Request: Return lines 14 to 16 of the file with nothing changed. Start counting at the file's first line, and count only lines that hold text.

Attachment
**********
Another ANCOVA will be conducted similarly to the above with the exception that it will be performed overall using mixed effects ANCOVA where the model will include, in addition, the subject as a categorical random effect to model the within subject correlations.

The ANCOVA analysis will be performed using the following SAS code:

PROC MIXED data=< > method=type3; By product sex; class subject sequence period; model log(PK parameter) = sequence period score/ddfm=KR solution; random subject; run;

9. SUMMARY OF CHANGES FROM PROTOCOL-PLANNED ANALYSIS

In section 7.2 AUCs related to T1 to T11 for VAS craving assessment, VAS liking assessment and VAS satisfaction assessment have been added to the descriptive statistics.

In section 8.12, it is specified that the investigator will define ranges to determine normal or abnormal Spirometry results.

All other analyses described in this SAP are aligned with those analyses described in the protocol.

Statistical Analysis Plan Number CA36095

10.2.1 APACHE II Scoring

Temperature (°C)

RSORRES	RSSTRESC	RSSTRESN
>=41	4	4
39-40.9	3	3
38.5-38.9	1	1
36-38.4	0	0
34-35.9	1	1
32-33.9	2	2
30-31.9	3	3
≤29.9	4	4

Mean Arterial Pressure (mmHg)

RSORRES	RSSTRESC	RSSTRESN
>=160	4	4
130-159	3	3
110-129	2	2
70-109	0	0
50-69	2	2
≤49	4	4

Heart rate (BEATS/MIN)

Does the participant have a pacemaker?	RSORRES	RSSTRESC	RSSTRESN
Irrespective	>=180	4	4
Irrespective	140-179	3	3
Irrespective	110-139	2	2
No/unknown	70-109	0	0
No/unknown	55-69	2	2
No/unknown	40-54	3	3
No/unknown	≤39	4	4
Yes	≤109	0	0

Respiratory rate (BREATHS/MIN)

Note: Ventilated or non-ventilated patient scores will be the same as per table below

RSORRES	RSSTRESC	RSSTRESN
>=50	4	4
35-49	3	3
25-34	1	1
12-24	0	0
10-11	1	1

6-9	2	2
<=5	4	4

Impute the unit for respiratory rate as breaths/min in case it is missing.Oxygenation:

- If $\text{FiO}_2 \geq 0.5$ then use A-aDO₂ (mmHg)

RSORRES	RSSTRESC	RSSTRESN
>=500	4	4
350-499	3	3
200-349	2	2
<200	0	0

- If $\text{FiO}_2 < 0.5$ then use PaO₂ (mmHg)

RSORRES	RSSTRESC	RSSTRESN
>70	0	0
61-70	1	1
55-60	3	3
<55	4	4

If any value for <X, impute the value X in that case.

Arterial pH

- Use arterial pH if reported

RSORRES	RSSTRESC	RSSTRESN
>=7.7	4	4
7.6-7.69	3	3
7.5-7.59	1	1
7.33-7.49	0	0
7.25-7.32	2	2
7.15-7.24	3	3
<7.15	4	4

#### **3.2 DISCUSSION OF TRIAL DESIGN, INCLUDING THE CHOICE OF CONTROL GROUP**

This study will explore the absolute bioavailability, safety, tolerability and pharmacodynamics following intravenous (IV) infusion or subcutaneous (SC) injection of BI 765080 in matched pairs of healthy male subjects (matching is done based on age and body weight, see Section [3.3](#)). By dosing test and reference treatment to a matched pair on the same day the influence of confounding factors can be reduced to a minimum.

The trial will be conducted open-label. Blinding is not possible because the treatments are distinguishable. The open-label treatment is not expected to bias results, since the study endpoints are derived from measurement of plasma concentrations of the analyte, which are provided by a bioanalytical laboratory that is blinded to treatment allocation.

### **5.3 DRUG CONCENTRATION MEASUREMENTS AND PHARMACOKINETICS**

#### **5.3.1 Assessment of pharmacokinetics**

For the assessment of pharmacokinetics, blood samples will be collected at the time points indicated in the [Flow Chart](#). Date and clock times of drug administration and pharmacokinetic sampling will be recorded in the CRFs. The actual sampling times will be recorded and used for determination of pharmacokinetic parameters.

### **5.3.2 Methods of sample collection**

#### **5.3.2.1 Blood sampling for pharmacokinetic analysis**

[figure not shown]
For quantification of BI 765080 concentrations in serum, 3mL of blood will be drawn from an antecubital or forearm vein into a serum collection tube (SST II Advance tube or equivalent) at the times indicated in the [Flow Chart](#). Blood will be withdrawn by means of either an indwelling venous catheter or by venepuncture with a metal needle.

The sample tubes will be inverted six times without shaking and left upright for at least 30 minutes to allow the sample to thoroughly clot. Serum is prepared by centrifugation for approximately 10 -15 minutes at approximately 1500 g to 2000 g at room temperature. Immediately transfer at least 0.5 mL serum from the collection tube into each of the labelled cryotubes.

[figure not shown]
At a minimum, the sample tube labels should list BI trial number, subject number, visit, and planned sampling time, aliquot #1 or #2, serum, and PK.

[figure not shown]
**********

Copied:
38.5-38.9	1	1
36-38.4	0	0
34-35.9	1	1